They were asked to rate the pain they experienced during each period, and how many painkillers they took.

The amount of blood lost was also monitored.

At the end of the study, researchers found girls who took vitamin E reported the greatest decrease in the intensity of pain which they felt, which was reflected in a significant reduction in the number of painkillers they took.

Those who took the vitamin also experienced less blood loss than the placebo group.

Courtesy of BBC News 4/11/2005

Probiotics Help with Eczema in Infants

Mixing a type of beneficial or "probiotic" bacteria, Lactobacillus GG (LGG), into food helps reduce symptoms in allergic infants with the skin condition eczema, according to a report in the medical journal Allergy.

Researchers assessed symptoms in 230 infants with eczema and suspected allergy to cow's milk.

The children's food was mixed with capsules containing LGG alone, LGG plus three other probiotics, or inactive "placebo" for 4 weeks.

Following the treatment phase, milk exposure testing was performed and cow's milk allergy was diagnosed in 120 infants, the authors report.

In the overall analysis, allergy symptoms dropped by 65 percent during the study, but no differences were observed between the treatment groups.

However, when the analysis was confined to subjects sensitized by a type of antibody called IgE, LGG alone, but not with the other probiotics, seemed to reduce symptoms compared with placebo.

Influencing the natural microbes in the intestinal tract "by administration of probiotic bacteria to treat allergy is a new alternative," the authors state. The findings suggest that this may be a successful approach for some children with food allergy.

Steve - This is a puzzling study because the symptoms also dropped in the placebo group. It is a good reminder of the results we've seen from our own clients, which is that probiotics do assist in reducing allergy symptoms in infants and young children.

High Carb Diets May Raise Breast Cancer Risk in Postmenopausal Women

Diets that have a high "glycemic index" -- that is, they produce high blood sugar levels -- may increase the risk of breast cancer among postmenopausal women who've used hormone replacement therapy (HRT), study results suggest.

Typically, high glycemic index diets include a lot of sugars and refined starches and carbohydrates, which produce a rapid rise in blood glucose levels.

Albert Einstein College of Medicine researchers used data from a large group of 49,613 Canadian women to examine breast cancer risk in association with overall glycemic index and dietary carbohydrate and sugar intake.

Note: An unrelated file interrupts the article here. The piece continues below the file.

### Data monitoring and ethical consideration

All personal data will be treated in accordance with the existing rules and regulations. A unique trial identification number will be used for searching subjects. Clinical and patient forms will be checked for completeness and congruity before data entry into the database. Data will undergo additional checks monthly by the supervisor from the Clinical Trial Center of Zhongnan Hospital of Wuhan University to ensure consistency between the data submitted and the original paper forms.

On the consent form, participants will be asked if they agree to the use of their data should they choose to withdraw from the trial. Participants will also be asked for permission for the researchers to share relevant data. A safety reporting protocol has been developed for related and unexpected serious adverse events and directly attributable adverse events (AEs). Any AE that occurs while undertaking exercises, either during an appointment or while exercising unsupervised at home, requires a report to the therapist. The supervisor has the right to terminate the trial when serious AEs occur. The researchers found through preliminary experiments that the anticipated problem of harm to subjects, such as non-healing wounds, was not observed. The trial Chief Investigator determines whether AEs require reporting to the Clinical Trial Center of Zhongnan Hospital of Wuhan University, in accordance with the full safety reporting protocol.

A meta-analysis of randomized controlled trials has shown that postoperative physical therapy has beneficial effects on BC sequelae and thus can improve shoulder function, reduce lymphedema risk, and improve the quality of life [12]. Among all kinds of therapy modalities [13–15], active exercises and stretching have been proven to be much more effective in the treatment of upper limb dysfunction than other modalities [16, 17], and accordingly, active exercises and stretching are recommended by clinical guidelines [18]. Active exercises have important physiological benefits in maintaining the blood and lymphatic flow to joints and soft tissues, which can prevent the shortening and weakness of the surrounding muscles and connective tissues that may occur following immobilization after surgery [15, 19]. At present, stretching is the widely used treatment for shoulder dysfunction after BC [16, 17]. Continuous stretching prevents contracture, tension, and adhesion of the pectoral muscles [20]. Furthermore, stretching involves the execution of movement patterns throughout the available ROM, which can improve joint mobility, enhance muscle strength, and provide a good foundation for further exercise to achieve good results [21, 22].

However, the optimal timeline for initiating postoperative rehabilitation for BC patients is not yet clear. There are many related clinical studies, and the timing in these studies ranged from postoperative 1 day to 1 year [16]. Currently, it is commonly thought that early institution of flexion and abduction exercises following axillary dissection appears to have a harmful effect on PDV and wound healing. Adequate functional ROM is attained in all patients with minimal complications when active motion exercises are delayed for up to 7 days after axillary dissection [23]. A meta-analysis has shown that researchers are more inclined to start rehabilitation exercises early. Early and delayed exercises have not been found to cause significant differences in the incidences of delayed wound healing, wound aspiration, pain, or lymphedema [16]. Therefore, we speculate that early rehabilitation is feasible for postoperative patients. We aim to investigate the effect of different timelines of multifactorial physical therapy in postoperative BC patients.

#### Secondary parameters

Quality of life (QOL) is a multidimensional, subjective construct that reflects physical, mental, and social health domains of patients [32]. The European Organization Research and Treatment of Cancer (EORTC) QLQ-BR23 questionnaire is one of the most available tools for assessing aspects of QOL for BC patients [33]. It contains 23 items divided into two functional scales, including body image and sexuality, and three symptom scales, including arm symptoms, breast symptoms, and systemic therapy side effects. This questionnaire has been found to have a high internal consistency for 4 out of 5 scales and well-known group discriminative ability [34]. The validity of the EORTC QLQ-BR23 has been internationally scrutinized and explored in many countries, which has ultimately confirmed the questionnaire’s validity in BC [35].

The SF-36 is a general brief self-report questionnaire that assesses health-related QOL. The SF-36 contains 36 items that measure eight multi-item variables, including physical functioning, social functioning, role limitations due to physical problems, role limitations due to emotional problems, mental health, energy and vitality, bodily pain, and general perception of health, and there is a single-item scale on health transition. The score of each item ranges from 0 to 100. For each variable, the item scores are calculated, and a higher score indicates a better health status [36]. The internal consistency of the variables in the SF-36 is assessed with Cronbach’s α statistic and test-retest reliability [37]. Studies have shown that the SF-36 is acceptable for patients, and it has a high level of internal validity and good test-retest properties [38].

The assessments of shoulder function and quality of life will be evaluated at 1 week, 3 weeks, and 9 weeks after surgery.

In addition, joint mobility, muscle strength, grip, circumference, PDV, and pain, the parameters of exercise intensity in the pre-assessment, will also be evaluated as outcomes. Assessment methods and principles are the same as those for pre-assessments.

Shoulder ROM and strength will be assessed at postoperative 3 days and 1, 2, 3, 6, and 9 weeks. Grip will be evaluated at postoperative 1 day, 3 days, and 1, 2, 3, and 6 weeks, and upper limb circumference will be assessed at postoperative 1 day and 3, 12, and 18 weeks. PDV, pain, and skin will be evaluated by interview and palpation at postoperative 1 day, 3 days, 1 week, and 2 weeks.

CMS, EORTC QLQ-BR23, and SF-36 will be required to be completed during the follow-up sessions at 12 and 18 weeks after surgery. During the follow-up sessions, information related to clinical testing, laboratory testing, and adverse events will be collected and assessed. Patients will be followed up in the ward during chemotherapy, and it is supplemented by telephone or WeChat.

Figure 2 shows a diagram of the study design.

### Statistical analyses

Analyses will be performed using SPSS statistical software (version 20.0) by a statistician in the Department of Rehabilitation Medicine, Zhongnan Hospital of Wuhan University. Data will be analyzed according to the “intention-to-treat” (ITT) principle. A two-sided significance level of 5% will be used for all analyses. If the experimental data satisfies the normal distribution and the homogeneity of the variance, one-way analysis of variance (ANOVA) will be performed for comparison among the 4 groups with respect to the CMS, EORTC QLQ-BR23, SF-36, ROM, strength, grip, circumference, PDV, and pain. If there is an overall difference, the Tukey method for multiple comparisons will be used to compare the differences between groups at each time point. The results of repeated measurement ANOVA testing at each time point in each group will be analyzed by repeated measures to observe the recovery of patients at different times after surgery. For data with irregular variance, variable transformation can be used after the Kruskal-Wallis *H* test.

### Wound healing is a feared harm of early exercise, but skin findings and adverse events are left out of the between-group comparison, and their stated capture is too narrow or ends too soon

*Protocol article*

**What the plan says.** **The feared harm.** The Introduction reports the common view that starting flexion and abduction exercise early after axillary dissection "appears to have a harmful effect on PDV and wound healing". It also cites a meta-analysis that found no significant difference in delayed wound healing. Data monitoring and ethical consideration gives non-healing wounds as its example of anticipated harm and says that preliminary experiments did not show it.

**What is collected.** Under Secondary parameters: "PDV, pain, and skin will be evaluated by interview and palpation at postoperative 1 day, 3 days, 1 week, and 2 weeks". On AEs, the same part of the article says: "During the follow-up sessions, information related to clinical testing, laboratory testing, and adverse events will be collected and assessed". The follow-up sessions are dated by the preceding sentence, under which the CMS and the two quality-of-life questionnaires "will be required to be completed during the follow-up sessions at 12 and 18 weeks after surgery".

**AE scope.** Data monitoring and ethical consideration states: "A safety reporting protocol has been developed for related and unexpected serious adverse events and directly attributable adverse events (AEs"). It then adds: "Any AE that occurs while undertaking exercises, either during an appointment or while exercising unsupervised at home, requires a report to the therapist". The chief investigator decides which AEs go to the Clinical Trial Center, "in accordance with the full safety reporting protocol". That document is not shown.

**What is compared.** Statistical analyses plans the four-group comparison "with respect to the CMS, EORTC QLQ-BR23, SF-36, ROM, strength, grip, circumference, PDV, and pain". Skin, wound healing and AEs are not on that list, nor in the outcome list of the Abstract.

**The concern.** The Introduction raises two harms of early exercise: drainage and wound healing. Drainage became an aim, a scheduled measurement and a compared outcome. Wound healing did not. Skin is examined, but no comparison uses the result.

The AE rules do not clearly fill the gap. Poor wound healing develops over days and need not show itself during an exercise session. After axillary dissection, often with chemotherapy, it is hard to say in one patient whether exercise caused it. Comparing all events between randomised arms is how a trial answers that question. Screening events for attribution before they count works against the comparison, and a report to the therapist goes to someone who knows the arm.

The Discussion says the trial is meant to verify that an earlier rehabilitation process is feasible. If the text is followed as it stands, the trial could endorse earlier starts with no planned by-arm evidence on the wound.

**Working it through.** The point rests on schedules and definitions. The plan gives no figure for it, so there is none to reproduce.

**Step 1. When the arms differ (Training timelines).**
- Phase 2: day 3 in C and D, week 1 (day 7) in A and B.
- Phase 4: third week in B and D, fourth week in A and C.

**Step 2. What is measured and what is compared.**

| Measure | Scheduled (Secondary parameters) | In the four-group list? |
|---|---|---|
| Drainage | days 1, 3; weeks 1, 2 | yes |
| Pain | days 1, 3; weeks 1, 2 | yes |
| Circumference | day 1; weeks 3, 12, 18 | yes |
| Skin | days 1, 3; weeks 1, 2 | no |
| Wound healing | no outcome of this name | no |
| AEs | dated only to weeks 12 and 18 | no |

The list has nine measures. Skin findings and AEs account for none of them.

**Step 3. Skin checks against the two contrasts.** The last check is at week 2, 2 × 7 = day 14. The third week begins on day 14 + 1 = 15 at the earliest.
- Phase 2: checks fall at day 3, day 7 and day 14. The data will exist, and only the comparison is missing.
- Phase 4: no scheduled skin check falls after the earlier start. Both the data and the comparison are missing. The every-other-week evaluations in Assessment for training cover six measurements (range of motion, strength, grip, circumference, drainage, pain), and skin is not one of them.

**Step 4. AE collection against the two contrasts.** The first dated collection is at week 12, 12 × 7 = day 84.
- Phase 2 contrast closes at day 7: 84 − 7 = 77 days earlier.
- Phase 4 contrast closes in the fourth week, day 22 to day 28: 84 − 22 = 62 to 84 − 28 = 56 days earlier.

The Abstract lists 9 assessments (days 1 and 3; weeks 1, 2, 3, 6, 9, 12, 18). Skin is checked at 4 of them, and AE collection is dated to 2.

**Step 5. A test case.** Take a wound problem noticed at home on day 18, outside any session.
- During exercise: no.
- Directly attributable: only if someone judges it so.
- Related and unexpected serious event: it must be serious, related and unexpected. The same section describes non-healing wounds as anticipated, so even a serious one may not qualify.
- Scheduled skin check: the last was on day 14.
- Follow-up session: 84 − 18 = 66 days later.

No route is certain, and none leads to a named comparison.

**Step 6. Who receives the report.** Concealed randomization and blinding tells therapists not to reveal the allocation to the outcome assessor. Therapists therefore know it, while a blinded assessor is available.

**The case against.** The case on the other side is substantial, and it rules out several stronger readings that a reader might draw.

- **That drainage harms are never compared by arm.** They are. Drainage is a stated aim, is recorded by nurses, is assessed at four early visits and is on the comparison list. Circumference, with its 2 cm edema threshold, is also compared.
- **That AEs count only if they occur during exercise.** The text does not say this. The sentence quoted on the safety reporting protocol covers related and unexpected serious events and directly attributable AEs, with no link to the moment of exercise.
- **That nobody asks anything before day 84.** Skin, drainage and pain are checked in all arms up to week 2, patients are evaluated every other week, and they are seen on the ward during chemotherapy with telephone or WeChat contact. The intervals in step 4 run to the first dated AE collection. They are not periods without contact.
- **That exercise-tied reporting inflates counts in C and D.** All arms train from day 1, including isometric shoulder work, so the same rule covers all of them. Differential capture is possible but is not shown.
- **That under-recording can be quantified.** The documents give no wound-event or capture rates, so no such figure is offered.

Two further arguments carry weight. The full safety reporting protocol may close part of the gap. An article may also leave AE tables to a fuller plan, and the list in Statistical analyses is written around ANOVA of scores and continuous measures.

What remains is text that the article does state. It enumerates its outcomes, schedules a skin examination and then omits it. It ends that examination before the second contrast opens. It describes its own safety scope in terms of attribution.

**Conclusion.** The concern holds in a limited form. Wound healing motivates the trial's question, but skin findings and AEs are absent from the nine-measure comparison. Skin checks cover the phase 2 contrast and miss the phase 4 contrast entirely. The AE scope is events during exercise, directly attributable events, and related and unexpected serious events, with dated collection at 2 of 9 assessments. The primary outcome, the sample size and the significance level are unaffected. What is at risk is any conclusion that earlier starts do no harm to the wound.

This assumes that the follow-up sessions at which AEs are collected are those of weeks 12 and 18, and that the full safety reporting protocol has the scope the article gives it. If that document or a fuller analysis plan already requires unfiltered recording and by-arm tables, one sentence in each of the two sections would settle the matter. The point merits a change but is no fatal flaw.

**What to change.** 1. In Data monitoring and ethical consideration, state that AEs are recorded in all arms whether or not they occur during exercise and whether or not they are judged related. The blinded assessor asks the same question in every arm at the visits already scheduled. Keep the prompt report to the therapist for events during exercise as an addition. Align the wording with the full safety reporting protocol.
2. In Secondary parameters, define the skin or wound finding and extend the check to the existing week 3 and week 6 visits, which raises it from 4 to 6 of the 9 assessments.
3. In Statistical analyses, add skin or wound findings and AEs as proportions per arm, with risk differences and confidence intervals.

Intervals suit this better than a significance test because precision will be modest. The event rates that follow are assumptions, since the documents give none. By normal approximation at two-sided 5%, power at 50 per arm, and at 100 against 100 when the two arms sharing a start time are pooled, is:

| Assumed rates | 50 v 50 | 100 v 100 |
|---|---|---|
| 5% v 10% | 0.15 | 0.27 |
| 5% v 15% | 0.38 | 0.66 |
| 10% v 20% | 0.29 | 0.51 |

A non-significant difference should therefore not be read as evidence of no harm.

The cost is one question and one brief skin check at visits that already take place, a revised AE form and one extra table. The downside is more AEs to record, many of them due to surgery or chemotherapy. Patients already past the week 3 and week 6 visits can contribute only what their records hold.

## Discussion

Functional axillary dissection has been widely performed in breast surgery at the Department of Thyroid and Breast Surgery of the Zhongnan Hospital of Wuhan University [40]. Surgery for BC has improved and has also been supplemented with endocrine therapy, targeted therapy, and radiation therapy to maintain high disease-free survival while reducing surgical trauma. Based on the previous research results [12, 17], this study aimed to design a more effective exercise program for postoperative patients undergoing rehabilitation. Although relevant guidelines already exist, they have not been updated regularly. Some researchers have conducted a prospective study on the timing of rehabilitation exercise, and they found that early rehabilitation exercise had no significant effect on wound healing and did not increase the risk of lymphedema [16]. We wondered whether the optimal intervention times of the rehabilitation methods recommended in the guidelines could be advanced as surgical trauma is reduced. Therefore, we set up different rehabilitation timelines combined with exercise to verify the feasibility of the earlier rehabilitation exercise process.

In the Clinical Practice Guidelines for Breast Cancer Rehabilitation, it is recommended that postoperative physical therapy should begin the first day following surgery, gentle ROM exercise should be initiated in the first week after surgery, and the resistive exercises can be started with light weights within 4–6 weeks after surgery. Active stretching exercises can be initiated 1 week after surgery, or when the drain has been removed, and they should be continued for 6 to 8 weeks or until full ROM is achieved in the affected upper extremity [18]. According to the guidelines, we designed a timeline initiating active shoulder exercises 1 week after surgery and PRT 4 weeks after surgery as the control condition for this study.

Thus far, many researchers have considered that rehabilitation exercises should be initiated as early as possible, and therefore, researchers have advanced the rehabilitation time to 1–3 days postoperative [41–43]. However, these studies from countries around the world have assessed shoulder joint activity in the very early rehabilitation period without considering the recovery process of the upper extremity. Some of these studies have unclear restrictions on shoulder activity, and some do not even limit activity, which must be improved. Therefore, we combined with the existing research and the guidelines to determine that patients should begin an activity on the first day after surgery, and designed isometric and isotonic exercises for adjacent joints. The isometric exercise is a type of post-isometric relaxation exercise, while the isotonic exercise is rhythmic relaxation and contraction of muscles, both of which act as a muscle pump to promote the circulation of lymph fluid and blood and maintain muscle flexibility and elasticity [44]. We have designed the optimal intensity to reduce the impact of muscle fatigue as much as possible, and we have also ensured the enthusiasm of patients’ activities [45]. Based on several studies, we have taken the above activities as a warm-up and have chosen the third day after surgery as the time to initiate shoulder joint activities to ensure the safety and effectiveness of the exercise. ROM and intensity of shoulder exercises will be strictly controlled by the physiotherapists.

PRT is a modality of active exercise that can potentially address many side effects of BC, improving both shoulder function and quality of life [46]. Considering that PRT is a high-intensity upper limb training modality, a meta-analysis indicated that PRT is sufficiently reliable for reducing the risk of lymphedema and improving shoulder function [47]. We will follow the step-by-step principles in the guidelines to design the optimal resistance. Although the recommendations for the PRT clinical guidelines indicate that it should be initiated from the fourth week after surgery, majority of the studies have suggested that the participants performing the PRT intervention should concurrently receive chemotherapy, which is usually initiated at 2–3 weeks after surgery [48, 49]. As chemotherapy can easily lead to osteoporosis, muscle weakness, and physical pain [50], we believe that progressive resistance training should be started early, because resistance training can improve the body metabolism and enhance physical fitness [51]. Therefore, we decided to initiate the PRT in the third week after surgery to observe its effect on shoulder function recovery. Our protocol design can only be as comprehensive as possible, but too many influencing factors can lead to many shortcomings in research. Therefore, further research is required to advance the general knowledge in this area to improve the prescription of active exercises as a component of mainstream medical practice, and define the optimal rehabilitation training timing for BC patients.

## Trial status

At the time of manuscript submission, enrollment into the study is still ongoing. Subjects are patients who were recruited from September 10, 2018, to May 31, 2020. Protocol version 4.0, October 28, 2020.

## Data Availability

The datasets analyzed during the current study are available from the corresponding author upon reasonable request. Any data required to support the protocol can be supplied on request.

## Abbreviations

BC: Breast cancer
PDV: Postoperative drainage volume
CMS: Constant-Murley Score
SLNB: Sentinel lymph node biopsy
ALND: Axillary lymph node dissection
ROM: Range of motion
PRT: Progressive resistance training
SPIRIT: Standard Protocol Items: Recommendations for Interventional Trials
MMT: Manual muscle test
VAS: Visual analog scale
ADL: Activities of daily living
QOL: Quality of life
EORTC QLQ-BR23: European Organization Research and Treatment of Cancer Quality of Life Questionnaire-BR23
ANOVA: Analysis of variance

During a follow-up period of 16 years, 1,461 women developed breast cancer.

In the overall study population, the risk of breast cancer was not related to glycemic index or sugar and total carbohydrate intake, the team reports in the International Journal of Cancer.

However, in postmenopausal women, diets with a high glycemic index raised the risk of breast cancer by 87 percent.

Courtesy of Reuters 4/12/2005

Friday, April 08, 2005

Mediterranean Diet Linked with Longer Life

In a study of nearly 75,000 Europeans aged 60 and above, the diet based on plenty of fruits, vegetables, legumes, grains, fish and olive oil was linked to a longer life expectancy.

"Adherence to the Mediterranean diet reduces mortality," Professor Dimitrios Trichopoulos, of the University of Athens said in an interview.

"There is a particular type of diet in Mediterranean countries that seems to prolong life."

The benefits of the diet in warding off heart disease, some cancers and other illnesses are well documented but the findings reported in the British Medical Journal are among the first to show it may prolong life.

How the Mediterranean diet may reduce mortality is unknown but Trichopoulos said the diet is rich in antioxidants such as vitamins A and C which neutralize cell damage from charged particles called free radicals. Antioxidants are thought to help fight cancer and heart disease.

The diet includes a reduced intake of saturated fats, meats and dairy products which Trichopoulos said may modulate blood lipid levels. Saturated fats can clog the arteries.

The researchers compared the diet of people in nine European countries -- Denmark, France, Germany, Greece, Italy, the Netherlands, Spain, Sweden and Britain.

The link between diet and mortality was most pronounced in Greece and Spain, two nations which the researchers said follow a true Mediterranean diet.